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Legislative Assembly for the ACT: 2014 Week 13 Hansard (Tuesday, 25 November 2014) . . Page.. 4011 ..

Yet here in the ACT this is a project that our government effectively supports through its investment holdings in Whitehaven Coal. In fact, the ACT government currently has holdings in 70 of the top 200 fossil fuel companies, with well over $100 million invested in fossil fuels. I do not for one minute believe that the ACT government would allow a development like this to go ahead here in the ACT. It would be inconsistent with our protection laws around the precious box gum woodlands as well as totally inconsistent with our goals around global climate change and what we need to do to prevent dangerous climate change from occurring. It is becoming increasingly obvious that to have our investments resting with 70 fossil fuel companies is also inconsistent with our policies, our beliefs and, importantly, our values around global climate change. The Maules Creek development highlights how incongruous it is; our investment in Whitehaven is totally at odds with our values and beliefs, and it simply should stop.

I have written to the ACT Treasurer, calling on the government to place a freeze on new investments in fossil fuel companies and develop a plan to responsibly divest from fossil fuel companies over the next three years. While I welcome the Treasurer’s response, which indicated that the ACT is starting to apply an assessment of investment risk based on environmental indicators, our investment in Whitehaven Coal and other fossil fuel companies continues. We need to change that. We should freeze any new investments in coal, oil and gas. We should fully divest over the next three years from fossil fuel investments. We should be clear about what we are doing and why we are doing it, because not only is it morally untenable to continue to invest in fossil fuels, it is also inevitable that it will also be a bad investment in a world where fossil fuels need to stay in the ground.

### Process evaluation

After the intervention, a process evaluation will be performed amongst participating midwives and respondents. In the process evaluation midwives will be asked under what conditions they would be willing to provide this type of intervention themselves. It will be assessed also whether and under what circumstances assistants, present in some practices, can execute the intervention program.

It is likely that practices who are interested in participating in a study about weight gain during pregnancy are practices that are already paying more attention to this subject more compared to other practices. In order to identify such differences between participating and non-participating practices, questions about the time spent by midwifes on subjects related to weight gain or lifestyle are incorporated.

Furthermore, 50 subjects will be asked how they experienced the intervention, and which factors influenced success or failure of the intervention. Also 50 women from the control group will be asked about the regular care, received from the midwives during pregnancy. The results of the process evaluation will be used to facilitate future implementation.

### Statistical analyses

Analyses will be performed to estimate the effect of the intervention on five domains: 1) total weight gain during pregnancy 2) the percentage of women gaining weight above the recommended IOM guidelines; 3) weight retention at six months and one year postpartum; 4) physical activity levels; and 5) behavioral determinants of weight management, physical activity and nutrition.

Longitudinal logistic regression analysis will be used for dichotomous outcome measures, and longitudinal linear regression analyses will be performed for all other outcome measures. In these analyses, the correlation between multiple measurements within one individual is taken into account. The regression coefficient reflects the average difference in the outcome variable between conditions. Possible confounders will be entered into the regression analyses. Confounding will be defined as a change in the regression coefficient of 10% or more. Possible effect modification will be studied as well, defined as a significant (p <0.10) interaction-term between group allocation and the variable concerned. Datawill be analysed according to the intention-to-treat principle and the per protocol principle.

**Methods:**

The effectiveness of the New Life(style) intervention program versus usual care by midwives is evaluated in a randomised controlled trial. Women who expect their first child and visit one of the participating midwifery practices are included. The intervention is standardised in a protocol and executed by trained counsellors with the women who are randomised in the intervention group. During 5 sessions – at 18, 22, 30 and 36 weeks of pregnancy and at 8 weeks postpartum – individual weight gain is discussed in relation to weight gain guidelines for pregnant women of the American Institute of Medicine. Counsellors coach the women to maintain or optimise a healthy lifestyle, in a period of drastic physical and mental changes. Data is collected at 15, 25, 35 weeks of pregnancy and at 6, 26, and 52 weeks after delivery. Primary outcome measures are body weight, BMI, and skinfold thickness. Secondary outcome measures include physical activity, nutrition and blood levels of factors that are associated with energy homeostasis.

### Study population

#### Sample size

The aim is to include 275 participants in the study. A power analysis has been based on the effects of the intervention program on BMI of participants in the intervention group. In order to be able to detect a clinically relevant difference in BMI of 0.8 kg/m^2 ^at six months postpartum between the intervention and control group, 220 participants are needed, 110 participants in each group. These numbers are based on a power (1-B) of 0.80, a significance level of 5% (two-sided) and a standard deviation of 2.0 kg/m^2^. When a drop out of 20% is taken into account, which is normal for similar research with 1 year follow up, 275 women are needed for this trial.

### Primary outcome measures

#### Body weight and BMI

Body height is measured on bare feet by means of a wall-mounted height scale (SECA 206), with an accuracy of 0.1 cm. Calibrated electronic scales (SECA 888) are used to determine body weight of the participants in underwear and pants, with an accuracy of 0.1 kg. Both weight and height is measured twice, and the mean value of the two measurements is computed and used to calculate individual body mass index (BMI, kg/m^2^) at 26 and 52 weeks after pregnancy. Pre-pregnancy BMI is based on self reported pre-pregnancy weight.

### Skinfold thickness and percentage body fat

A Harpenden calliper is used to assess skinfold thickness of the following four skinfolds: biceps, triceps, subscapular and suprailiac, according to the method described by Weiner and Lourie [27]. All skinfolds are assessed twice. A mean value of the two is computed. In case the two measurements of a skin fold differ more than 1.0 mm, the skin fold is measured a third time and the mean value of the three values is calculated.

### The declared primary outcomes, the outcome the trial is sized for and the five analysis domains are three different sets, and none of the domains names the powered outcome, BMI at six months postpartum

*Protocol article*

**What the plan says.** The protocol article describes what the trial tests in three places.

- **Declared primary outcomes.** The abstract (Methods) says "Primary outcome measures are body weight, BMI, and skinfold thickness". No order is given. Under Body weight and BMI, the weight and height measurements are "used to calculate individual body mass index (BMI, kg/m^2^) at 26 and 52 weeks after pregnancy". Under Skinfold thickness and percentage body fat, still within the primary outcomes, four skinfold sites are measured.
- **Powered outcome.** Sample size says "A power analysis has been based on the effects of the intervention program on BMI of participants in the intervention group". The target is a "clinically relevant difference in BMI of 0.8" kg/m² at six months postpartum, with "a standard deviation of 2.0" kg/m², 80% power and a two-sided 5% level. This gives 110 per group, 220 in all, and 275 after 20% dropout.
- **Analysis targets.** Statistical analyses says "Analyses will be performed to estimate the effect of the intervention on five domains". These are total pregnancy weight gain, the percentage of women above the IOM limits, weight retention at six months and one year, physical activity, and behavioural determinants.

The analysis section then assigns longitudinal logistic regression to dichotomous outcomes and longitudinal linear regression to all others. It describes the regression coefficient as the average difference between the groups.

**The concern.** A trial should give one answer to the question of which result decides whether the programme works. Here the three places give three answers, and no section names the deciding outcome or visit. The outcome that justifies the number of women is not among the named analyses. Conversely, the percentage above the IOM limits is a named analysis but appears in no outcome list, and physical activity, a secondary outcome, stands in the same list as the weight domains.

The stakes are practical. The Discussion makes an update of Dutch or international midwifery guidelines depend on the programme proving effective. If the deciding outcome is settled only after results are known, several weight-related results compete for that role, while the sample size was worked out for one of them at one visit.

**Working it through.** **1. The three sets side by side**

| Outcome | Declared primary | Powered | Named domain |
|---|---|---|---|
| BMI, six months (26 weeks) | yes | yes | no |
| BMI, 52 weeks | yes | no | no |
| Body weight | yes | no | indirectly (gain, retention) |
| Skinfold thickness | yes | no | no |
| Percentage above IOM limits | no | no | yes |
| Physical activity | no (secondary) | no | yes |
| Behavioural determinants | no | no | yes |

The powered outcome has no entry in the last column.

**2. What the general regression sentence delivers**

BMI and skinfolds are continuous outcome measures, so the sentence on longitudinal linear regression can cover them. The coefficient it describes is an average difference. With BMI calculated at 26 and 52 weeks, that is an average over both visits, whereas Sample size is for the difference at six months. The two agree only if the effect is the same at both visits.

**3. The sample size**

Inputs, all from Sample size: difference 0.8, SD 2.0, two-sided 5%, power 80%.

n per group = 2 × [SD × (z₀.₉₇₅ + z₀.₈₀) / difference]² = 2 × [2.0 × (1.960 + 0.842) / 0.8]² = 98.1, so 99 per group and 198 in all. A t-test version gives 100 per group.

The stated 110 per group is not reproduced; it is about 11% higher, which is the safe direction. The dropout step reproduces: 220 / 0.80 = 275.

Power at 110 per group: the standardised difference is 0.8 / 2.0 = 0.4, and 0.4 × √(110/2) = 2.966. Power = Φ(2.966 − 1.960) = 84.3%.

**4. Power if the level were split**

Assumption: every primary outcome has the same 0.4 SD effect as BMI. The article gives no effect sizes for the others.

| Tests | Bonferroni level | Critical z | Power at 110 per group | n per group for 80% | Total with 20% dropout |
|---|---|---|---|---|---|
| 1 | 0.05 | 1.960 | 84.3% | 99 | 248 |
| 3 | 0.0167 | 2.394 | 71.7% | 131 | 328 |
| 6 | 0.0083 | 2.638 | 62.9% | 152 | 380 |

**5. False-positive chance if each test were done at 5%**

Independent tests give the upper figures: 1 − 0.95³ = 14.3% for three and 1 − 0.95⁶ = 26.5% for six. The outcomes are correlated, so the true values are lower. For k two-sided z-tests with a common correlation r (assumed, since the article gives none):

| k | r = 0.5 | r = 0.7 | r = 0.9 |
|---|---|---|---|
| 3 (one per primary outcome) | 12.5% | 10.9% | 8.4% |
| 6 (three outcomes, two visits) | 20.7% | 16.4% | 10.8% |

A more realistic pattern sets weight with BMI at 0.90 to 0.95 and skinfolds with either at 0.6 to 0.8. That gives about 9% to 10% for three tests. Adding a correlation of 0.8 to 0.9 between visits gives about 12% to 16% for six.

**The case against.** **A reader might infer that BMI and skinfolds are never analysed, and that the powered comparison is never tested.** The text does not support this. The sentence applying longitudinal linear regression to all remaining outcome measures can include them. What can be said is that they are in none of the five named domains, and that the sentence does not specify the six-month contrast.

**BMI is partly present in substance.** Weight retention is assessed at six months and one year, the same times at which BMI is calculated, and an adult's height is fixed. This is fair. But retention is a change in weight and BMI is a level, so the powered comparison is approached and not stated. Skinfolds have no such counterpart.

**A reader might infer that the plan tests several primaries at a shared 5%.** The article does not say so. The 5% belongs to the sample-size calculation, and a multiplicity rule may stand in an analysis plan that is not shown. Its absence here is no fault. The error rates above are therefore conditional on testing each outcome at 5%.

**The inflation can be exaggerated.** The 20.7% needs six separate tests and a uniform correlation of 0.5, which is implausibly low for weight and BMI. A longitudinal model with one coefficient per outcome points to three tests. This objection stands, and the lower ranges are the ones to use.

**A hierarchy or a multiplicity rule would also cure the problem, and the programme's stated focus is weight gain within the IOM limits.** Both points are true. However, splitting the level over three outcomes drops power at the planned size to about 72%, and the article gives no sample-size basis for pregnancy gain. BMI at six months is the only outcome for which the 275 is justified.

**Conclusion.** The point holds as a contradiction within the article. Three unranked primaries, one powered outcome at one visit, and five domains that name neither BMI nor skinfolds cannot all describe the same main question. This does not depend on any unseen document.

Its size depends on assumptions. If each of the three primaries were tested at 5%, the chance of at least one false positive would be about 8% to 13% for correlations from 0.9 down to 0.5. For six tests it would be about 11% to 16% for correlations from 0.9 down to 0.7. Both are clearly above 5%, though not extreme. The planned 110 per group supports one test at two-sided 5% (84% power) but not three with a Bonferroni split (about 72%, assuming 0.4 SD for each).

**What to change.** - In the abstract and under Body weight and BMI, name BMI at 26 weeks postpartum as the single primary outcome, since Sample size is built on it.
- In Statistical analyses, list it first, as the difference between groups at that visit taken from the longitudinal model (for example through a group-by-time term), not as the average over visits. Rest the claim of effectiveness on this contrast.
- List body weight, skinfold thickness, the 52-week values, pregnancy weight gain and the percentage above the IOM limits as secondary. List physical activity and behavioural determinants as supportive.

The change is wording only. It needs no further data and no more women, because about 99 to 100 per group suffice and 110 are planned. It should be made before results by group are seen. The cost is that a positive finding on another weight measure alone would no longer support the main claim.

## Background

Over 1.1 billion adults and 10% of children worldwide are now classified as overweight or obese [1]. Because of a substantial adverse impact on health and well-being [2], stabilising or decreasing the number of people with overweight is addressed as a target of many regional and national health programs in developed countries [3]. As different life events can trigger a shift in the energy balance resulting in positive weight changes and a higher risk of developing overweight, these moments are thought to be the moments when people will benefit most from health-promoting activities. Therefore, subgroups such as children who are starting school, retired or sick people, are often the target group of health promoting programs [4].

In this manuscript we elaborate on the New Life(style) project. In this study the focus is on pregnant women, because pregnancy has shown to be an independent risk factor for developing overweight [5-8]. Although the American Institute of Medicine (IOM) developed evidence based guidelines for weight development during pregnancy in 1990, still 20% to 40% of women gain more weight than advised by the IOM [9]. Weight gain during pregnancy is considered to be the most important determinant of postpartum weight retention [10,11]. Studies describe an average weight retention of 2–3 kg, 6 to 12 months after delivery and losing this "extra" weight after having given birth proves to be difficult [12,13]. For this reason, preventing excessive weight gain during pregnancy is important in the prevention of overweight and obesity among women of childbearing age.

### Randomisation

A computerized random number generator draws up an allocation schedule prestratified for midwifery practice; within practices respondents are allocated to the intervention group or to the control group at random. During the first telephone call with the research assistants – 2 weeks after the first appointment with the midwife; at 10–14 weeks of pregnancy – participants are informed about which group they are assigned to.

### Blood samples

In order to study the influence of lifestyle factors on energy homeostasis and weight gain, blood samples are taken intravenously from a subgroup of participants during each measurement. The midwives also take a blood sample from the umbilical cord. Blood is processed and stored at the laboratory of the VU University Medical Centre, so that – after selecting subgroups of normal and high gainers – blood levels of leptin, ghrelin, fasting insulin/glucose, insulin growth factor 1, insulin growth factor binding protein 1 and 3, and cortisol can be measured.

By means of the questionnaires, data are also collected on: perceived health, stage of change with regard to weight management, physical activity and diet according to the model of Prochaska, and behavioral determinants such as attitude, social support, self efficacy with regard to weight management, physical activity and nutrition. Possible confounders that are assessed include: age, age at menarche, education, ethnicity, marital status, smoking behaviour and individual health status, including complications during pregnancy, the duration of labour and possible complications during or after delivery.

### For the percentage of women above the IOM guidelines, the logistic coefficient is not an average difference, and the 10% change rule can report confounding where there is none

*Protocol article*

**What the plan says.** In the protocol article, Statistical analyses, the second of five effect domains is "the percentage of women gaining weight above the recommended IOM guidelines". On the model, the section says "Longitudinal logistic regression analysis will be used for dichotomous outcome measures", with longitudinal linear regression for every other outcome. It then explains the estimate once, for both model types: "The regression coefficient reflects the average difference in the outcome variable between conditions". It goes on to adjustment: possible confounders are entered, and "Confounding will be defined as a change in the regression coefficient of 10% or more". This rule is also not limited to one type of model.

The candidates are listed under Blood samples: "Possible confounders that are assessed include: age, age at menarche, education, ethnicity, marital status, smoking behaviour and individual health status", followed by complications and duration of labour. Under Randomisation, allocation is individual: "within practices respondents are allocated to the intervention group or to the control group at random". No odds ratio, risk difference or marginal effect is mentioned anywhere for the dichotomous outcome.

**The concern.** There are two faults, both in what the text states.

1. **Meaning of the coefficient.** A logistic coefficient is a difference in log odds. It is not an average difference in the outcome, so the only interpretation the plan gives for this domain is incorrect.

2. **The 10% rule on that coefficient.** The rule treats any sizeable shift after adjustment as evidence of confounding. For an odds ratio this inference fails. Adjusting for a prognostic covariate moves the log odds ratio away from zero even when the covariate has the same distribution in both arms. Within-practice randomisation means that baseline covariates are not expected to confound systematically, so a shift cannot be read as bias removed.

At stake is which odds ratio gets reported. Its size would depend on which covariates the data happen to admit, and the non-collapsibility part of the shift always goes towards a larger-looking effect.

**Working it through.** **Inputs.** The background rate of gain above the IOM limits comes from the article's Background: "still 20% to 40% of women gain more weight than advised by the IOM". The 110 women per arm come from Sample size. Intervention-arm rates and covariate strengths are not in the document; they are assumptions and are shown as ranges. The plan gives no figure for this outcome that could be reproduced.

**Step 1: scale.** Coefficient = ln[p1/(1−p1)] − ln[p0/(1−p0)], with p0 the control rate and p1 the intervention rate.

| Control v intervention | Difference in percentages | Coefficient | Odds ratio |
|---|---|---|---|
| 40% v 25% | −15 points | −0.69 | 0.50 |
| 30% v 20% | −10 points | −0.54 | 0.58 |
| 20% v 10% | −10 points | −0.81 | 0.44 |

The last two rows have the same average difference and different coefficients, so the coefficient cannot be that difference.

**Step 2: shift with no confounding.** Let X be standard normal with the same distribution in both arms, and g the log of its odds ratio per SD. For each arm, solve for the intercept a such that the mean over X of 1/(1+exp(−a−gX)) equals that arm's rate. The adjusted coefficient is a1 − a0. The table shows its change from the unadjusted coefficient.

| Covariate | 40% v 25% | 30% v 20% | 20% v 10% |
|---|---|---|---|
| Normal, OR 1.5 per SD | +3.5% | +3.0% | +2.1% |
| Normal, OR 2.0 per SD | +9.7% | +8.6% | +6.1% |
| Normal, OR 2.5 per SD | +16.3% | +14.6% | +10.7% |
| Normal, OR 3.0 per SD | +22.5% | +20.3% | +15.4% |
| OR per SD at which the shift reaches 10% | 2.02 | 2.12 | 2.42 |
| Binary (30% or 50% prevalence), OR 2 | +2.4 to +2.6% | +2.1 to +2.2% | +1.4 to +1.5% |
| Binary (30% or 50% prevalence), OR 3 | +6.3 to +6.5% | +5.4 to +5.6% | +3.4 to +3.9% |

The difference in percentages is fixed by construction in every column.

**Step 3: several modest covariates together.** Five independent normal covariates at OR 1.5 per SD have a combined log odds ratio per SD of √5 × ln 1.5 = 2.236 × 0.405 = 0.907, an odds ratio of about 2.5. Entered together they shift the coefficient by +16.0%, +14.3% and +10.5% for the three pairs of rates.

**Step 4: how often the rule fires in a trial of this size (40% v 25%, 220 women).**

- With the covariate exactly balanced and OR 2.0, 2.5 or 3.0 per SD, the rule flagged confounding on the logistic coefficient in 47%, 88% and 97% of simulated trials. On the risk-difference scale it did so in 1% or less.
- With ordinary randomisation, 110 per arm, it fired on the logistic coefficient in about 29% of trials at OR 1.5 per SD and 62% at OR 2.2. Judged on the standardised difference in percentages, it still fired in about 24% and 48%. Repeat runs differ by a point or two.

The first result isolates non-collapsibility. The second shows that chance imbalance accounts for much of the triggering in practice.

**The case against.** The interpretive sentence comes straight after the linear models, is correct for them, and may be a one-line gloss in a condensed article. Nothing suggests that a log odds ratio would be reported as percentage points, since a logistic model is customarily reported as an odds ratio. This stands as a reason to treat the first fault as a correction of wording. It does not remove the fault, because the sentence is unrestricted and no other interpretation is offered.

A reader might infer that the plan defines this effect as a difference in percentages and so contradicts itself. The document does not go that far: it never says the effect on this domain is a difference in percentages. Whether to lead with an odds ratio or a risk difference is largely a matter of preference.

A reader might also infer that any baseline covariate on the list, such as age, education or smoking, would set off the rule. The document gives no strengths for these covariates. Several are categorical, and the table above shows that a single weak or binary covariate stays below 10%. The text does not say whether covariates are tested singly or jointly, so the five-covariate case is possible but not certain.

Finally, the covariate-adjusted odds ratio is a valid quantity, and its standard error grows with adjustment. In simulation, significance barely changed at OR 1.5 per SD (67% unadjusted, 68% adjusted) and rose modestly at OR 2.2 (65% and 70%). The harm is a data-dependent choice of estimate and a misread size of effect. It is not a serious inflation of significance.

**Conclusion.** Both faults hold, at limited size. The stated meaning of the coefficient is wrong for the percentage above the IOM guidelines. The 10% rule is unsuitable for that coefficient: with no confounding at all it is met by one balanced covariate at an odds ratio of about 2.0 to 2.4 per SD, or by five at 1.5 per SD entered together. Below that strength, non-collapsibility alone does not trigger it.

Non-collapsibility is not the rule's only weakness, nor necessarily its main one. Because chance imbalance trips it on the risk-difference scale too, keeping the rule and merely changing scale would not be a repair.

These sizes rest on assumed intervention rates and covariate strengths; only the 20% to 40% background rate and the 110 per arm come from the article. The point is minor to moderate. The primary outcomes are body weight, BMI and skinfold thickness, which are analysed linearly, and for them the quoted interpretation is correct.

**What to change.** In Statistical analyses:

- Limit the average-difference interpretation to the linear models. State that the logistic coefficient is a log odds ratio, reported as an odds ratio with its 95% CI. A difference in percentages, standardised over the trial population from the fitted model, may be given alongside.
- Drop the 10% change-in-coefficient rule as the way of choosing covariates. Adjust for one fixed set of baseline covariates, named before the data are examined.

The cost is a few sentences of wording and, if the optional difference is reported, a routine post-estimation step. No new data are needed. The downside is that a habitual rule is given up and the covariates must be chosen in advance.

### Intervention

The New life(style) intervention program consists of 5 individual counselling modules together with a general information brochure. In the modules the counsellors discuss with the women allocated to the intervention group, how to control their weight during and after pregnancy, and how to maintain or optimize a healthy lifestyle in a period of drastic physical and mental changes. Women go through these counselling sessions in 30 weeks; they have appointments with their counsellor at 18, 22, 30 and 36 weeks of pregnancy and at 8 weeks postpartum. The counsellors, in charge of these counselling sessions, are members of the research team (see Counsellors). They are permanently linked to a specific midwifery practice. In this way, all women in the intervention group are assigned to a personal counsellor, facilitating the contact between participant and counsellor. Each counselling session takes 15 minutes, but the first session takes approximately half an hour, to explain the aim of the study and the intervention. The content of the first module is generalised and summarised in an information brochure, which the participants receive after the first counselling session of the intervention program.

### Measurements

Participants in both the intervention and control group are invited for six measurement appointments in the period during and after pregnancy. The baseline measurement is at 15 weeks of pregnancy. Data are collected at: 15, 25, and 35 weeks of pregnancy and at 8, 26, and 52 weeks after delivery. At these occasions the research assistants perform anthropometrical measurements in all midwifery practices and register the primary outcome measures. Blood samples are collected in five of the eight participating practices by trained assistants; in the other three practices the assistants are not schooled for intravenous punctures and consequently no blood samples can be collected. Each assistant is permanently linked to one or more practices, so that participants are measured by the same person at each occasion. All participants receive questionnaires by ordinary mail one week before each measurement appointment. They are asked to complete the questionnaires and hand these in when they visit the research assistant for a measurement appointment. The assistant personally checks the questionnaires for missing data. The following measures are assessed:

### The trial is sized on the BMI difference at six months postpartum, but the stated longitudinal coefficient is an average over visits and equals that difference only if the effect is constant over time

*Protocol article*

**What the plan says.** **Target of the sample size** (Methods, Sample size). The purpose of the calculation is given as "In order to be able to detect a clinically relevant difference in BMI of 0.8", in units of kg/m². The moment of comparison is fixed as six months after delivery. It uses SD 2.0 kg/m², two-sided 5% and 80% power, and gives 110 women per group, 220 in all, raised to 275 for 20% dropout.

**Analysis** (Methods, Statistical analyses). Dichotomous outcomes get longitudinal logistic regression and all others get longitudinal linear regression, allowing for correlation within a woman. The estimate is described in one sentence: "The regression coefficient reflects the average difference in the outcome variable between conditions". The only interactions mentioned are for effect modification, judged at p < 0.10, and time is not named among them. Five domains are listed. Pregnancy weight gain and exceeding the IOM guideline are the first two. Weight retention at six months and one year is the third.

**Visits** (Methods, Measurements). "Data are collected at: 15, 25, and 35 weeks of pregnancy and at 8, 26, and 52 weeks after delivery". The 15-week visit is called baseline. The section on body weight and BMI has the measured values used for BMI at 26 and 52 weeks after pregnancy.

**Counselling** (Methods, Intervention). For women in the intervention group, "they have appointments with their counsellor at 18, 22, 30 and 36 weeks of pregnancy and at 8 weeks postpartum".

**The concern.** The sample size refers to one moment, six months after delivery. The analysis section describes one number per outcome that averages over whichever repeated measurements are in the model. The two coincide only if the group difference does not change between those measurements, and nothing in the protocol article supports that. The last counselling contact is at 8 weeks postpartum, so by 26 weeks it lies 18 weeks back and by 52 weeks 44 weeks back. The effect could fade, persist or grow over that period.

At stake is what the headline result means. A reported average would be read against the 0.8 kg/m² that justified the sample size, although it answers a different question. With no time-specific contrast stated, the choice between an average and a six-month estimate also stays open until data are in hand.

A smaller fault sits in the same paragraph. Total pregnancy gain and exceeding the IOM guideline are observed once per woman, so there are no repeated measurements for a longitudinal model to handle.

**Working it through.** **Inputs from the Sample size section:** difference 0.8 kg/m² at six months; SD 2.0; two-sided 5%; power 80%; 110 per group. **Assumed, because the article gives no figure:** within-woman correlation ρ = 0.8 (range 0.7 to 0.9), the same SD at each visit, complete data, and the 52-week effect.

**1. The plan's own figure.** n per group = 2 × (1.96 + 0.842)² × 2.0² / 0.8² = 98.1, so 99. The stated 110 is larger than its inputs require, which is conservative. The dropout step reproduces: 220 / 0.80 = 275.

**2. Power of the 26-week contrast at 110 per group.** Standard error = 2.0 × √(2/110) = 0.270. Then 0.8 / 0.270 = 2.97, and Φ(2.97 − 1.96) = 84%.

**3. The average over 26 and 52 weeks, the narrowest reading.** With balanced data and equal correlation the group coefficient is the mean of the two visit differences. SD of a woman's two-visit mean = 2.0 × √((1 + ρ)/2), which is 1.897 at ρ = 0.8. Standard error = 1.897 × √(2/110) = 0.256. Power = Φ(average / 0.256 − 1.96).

Remembrance Day

MR DOSZPOT (Molonglo) (4.59): Lest we forget. On Remembrance Day, 11 November 2014, I had the honour of being one of the invited guests at the Rosary Primary School in Watson for their commemoration service. Many parents were in attendance, while other invited guests included parents who were members of the Australian armed forces; parish priest Father Kieran; and Keyden Bruce.

Remembrance Day, originally called Armistice Day, commemorates the end of the hostilities of the Great War, World War I, and the signing of the armistice which occurred on 11 November 1918, at the 11th hour of the 11th day of the 11th month.

The Rosary Remembrance Day 2014 ceremony was a solemn and respectful ceremony and was held at the Rosary school Lone Pine tree to remember all Australian servicemen and women who have died in various wars as well as those who have served or are currently serving in our army, navy or air force. Red poppies were amongst the first plants that came from the battlefields of northern France and Belgium during World War I, and the school distributed these symbolic poppies to all the attendees. They were proudly worn by all—visitors, students and teachers.

Welcome to country was delivered by Australian Catholic University student Samantha Jarvie, and the national flag was lowered to half mast by year 5 students while the school principal, Mrs Maureen Doszpot, read the prayer of remembrance, which I quote:

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